Written on the Heart, Duchess Theatre

Monday 23rd April 2012

Written on the Heart. Photo: Ellie Kurttz
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Unlike the National Theatre, the Royal Shakespeare Company has not had a good record of producing exciting new plays in the past 20 years or so. But one exception to this rule is the theatre’s support for the work of David Edgar, whose masterpiece Pentecost was put on by them in 1994. Now, with his latest, Written on the Heart, arriving in the West End, where it opened tonight in a production directed by Gregory Doran (the RSC’s newly appointed artistic director), audiences will have a chance to travel back in time to explore a crucial event in the creation of English culture and national identity.

But they will need to pay attention, and brush up their history. So dust off those tomes about the Reformation, remember that the Bible was once only available in Latin, and recall that translating it into the vernacular was a capital crime. Edgar’s play starts in 1610, when the King James Bible was being completed, and shows how bishops and other clerics, led by Lancelot Andrewes, discussed the last-minute changes to this massive joint project (54 clerics were involved).

Edgar then compares this episode to another translation, in 1536, when the lone Protestant William Tyndale was imprisoned in Flanders for daring to make God’s word accessible. On the eve of his execution, he defends his translation, converts a young priest sent to persuade him to recant, and smuggles his manuscripts out of prison. We then move forward to Yorkshire in 1583 and witness the acts of the militant Protestants — who smashed ungodly religious images — in Elizabethan times. Finally, the last act returns to 1610, summarising what we have seen and projecting forward into the bloody history of the 17th century revolution.

Written on the Heart, which was first staged in Stratford-upon-Avon last year as part of the celebration of 400 years of the King James Bible, offers a serious and detailed look at the story of how English men and women were able to read the Bible in their own tongue. In the background is the long conflict between a High Anglicanism, which threatened to return England to Roman Catholicism, and the more radical reformers, who might plunge the country into anarchy. In outline it’s the same story as all subsequent progressive social movements.

One of the best moments in the play is a long scene in which Lancelot Andrewes argues with the ghost of Tyndale, whose once-banned translation formed much of the final version of the King James Bible. By looking so closely and with so much sympathy at these Protestant fundamentalists, Edgar is able to create suggestive and resonant echoes that illuminate our own age. Central to traditional ideas of British national identity, the Bible had a massive influence on English literature, and Edgar not only acknowledges this in his quotations from it, but also shows just how dangerous religious politics could be.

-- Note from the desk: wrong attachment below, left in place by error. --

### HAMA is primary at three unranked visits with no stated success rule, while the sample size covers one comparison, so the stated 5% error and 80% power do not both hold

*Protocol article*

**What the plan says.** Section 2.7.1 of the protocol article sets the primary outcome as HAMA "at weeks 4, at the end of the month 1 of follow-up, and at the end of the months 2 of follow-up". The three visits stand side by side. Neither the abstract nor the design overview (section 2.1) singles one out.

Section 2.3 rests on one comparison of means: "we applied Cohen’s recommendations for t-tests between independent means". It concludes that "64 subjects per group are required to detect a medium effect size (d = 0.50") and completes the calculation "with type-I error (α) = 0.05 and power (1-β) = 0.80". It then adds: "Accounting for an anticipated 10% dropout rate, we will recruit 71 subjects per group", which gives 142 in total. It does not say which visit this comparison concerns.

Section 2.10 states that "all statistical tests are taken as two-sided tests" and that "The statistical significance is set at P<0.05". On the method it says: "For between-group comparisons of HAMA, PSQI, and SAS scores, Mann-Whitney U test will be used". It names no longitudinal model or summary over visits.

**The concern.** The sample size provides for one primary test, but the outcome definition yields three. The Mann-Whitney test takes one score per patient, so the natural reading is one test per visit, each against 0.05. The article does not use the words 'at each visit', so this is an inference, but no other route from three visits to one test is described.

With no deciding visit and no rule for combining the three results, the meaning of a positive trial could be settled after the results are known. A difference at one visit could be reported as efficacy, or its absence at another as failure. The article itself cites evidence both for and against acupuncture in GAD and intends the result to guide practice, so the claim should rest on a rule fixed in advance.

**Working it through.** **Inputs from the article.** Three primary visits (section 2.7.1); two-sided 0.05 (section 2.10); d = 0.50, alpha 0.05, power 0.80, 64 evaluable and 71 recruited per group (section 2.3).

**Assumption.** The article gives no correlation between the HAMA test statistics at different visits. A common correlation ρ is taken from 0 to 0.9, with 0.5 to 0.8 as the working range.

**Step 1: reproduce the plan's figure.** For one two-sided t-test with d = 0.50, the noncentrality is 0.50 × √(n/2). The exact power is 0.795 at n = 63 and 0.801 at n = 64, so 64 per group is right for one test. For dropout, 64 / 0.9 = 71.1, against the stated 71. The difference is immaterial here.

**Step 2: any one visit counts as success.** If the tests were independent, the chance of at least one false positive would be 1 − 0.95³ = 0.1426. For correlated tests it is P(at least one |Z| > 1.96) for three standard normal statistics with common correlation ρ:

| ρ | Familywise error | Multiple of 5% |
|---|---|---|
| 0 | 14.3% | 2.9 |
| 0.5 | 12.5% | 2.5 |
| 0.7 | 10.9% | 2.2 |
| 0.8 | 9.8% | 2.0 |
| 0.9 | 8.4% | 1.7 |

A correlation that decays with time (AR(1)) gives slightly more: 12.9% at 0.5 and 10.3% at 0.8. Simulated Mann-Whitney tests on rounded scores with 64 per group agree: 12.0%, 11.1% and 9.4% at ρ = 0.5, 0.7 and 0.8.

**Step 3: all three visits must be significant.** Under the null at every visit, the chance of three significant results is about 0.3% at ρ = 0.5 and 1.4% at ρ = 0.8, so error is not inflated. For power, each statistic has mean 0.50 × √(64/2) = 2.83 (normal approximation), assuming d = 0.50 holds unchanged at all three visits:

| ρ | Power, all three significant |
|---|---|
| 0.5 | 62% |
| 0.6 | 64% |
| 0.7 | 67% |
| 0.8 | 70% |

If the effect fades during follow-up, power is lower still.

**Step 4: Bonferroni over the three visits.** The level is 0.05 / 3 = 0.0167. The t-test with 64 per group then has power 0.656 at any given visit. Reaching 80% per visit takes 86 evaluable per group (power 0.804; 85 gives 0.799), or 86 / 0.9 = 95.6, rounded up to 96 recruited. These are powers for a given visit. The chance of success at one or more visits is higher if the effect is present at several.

Hundreds of people died for the chance to be able to read the word of God, but — Edgar implies — what is God’s word if not man’s translation? And this applies to all the religions of the book. And he also shows how different political attitudes shaped the final text of the Bible, how choosing a word for political rather than linguistic reasons was the norm. Religious reform is the result of conflict and compromise. And, once started, those who lead reform must always ask themselves: have we gone far enough, or too far?

Reading in between the lines it is also evident that when people began to read the Bible they also began to think more independently than in previous centuries. So here we are at the dawn of a critical modern sensibility, which ironically led to the rise of scepticism and a questioning not only of religious authority, but of belief itself. If independent thought is essential to liberty, it all starts with independent Bible study. Or, as Edgar neatly puts it, “No Tyndale, no Kindle.”

Doran’s production is brisk and lively, with standout performances from Oliver Ford Davies as Andrewes and Stephen Boxer as Tyndale. Ford Davies in particular seems to have an affinity with Church of England clergy and his interpretation of Andrewes has a chilly dignity which often cracks to allow us a glimpse of the man’s inner uncertainties. A large cast, which includes Mark Quartley, Ian Midlane and Jodie McNee, perform clearly and with conviction. While it must be admitted that the second half of the play gets a little lost in detail, this is a thrilling account of a crucial historical moment that is written with heart, brain and mercy.

This review first appeared on The Arts Desk 

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